German chemists have shown that it's possible to turn off aromaticity with a blast from a laser beam. Tuning the frequency of the laser excites electrons from the ground state to a non-aromatic state of alternating single and double bonds.
Inga Ulusoy and Mathias Nest at the Technical University Munich, performed the work as part of a larger project in Nest's lab. 'This is the first step in a broader project to control the reactivity of molecules in general,' Nest explains. 'The question we ask ourselves is, "Can we use a laser pulse to control the reactivity of a system?" and one of the easiest things for us to try [to control] is aromaticity, because we are theoreticians... so we decided to start with something small.'
'The idea is so simple that one can be angry that one didn't have it oneself,' says Jörn Manz, who works on laser control of reactions at the Free University of Berlin. He describes the work as a new twist in the field of laser control and 'a little ingenious'.
|Carefully tuned laser pulses can temporarily destroy benzene's aromaticity giving it a structure similar to that proposed by Kekulé|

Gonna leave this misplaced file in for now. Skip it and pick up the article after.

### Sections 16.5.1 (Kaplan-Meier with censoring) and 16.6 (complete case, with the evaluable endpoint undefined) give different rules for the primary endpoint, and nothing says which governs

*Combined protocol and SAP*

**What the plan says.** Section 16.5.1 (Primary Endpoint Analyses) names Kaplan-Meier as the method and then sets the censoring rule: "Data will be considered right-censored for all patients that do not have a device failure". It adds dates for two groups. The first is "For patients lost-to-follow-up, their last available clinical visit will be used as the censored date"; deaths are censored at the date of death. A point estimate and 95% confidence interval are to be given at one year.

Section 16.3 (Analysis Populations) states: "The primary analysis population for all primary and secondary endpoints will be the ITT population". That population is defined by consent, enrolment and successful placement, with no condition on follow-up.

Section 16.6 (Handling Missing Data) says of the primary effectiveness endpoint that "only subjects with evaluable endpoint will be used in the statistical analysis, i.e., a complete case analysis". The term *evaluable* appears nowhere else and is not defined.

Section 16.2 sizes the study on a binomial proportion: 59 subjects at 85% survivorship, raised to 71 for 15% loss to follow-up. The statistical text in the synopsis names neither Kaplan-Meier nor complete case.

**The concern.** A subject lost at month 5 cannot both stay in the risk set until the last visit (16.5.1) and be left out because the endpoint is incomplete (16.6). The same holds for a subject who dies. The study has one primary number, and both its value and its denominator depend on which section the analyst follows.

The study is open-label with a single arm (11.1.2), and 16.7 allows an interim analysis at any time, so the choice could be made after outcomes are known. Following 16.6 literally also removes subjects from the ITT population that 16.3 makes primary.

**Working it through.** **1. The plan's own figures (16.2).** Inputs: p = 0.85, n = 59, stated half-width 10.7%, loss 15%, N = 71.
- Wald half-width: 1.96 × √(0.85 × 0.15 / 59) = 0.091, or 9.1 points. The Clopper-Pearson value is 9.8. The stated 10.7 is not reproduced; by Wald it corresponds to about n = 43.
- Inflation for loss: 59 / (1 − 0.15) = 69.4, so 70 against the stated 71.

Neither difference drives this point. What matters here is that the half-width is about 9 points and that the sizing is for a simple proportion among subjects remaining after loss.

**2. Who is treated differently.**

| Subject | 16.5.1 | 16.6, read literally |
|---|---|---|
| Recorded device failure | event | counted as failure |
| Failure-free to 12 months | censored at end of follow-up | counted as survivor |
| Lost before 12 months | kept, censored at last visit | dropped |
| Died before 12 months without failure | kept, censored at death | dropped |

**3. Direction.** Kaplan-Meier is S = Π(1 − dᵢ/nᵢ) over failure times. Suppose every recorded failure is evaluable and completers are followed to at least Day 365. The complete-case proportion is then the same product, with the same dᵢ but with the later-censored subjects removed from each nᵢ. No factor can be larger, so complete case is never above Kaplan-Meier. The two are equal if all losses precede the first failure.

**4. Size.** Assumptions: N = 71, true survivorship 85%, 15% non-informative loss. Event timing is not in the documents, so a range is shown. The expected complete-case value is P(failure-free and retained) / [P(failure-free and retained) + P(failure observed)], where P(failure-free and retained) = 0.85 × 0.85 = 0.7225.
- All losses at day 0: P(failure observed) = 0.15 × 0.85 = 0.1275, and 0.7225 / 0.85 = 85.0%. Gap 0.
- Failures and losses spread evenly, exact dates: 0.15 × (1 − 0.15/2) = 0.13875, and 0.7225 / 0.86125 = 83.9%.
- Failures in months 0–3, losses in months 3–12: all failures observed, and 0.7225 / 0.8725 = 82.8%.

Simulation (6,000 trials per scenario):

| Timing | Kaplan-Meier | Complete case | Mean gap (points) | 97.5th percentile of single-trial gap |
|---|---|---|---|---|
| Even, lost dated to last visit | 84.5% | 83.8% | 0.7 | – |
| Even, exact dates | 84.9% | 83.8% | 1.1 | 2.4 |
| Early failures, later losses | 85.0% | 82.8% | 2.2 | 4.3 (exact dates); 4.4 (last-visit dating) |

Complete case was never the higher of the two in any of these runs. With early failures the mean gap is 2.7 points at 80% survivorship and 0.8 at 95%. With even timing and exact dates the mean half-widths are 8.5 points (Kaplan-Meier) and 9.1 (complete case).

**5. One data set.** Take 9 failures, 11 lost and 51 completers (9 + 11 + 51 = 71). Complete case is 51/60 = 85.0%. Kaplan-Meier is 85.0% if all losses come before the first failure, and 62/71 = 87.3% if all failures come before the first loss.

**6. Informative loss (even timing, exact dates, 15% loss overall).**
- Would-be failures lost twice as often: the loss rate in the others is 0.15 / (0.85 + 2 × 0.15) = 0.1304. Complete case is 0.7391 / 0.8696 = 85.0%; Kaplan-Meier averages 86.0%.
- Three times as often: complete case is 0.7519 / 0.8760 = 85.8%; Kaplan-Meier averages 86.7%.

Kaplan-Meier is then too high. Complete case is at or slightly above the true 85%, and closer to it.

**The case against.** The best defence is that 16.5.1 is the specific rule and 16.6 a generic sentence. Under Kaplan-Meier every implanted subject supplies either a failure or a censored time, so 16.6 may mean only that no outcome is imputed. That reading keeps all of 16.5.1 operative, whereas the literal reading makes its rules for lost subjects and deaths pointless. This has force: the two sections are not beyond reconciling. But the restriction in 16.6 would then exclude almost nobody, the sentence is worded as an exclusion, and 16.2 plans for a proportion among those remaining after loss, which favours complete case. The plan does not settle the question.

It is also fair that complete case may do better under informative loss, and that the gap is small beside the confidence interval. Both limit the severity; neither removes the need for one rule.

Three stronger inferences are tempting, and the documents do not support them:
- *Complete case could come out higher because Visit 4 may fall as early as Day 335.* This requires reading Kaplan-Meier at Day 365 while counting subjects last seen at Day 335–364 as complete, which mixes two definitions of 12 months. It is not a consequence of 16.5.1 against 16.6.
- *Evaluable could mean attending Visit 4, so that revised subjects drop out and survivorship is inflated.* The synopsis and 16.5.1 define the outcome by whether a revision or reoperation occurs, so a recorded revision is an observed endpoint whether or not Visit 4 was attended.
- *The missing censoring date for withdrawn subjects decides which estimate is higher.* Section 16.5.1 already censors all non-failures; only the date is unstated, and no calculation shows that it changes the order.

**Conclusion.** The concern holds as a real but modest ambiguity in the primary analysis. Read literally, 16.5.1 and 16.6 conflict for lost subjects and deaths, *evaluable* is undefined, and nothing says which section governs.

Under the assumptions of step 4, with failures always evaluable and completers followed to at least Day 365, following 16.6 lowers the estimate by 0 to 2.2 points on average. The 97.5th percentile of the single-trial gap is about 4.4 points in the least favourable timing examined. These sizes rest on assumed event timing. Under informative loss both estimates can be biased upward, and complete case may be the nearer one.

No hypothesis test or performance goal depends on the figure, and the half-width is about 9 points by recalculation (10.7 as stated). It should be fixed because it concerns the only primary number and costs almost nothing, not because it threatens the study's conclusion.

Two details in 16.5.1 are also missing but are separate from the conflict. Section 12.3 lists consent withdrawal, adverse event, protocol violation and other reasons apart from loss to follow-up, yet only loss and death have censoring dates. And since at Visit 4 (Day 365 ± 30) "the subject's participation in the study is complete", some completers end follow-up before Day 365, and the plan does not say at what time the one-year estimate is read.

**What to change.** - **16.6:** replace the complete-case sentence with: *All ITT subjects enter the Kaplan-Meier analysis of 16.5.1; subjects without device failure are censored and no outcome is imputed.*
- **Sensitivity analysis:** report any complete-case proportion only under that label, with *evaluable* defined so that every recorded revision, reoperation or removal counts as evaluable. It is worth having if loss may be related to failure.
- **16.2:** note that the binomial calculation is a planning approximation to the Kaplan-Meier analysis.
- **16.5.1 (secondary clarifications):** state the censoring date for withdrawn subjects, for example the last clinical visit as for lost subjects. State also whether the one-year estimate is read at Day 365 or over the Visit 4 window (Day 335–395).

As every student of chemistry learns, benzene is a highly stable compound with six equal bond lengths and delocalised pi electrons in rings above and below the plane of the molecule. However, there are several different definitions of aromaticity. Ulusoy and Nest decided to work with the definition of benzene as having six-fold electronic symmetry.
The pair identified non-aromatic states of benzene that do not satisfy this definition - one with different electron density on alternate atoms, and one with different electron density on alternate bonds. They then calculated the path and energy required to get to these states.
The non-aromatic states are actually a superposition of the ground state and the first or second singlet state, but a direct transition to either of the two excited states is forbidden by symmetry, so instead an alternative path had to be found via several other excited states. Ulusoy then put a trial laser pulse into her calculations and iteratively optimised the properties of the pulse to excite half of the ground state to one of the intermediate levels, and from the there to the final state.
One of these new states should look very familiar to anyone with a passing knowledge of chemistry. 'The state that we created corresponds to the cyclohexatriene molecule, where we have alternating bond orders of one and two,' says Manz. 'That was our practical definition of a non-aromatic state.' However, the molecule is not quite a true cyclohexatriene - the electron density moves so fast that the atoms can't keep up and the bond lengths are still all equal, much like Kekulé's resonance structures of benzene.
As a first step, Nest admits he is a long way off his final aim of firing laser pulses at compounds so that new reactions can be controlled and performed. However, Manz says he thinks this work should inspire further work in this area.
Source: Royal Society of Chemistry